Jenn: I LOVE ISSA RAE!

via GIPHY

IFC: If you could go back in time and cast yourselves in any sitcom, which would it be and how would it change?

Carolyn: I’d go back in time and cast us in The Partridge Family.  We’d make an excellent family band. We’d have a laugh, break into song and wear ruffled blouses with velvet jackets.  And of course travel to all our gigs on a Mondrian bus. I feel really confident about this choice.

Meredith: Electric Mayhem from The Muppet Show. It wouldn’t change, they were simply perfect, except… maybe a few more vaginas in the band.

Binge the entire first and second seasons of Baroness von Sketch Show now on IFC.com and the IFC app.

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G.I. Jeez

Stomach Bugs and Prom Dates

E.Coli High is in your gut and on IFC's Comedy Crib.

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Brothers-in-law Kevin Barker and Ben Miller have just made the mother of all Comedy Crib series, in the sense that their Comedy Crib series is a big deal and features a hot mom. Animated, funny, and full of horrible bacteria, the series juxtaposes timeless teen dilemmas and gut-busting GI infections to create a bite-sized narrative that’s both sketchy and captivating. The two sat down, possibly in the same house, to answer some questions for us about the series. Let’s dig in….

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IFC: How would you describe E.Coli High to a fancy network executive you just met in an elevator?

BEN: Hi ummm uhh hi ok well its like umm (gets really nervous and blows it)…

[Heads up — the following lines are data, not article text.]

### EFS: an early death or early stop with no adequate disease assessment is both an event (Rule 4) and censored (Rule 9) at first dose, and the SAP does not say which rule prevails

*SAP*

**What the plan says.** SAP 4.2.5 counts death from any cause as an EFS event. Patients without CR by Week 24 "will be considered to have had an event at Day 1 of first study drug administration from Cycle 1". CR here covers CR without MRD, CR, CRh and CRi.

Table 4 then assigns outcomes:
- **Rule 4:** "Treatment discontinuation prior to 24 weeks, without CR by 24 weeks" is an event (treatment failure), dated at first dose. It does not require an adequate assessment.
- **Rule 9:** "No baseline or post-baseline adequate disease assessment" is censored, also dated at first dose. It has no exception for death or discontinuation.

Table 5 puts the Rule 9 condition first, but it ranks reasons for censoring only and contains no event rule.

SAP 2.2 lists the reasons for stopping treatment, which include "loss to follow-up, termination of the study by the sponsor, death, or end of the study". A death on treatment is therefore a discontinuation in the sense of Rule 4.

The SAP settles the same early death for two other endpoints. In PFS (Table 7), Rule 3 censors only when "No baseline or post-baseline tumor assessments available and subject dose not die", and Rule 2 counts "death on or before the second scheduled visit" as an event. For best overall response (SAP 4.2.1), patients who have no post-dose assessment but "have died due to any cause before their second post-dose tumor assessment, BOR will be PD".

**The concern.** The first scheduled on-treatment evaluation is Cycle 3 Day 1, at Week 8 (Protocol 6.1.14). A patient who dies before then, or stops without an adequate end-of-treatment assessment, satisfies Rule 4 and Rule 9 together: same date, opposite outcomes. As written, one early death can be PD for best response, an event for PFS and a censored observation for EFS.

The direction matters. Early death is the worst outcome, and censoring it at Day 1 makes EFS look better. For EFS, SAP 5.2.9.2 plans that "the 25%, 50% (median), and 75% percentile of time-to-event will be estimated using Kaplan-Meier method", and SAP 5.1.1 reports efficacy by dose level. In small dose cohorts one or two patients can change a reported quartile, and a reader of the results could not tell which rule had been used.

KB: It’s like the Super Bowl meets the Oscars.

IFC: How would you describe E.Coli High to a drunk friend of a friend you met in a bar?

BEN: Oh wow, she’s really cute isn’t she? I’d definitely blow that too.

KB: It’s a cartoon that is happening inside your stomach RIGHT NOW, that’s why you feel like you need to throw up.

IFC: What was the genesis of E.Coli High?

KB: I had the idea for years, and when Ben (my brother-in-law, who is a special needs teacher in Philly) began drawing hilarious comics, I recruited him to design characters, animate the series, and do some writing. I’m glad I did, because Ben rules!

BEN: Kevin told me about it in a park and I was like yeah that’s a pretty good idea, but I was just being nice. I thought it was dumb at the time.

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IFC: What makes going to proms and dating moms such timeless and oddly-relatable subject matter?

BEN: Since the dawn of time everyone has had at least one friend with a hot mom. It is physically impossible to not at least make a comment about that hot mom.

KB: Who among us hasn’t dated their friend’s mom and levitated tables at a prom?

IFC: Why do you think the world is ready for this series?

BEN: There’s a lot of content now. I don’t think anyone will even notice, but it’d be cool if they did.

KB: A show about talking food poisoning bacteria is basically the same as just watching the news these days TBH.

Watch E.Coli High below and discover more NYTVF selections from years past on IFC’s Comedy Crib.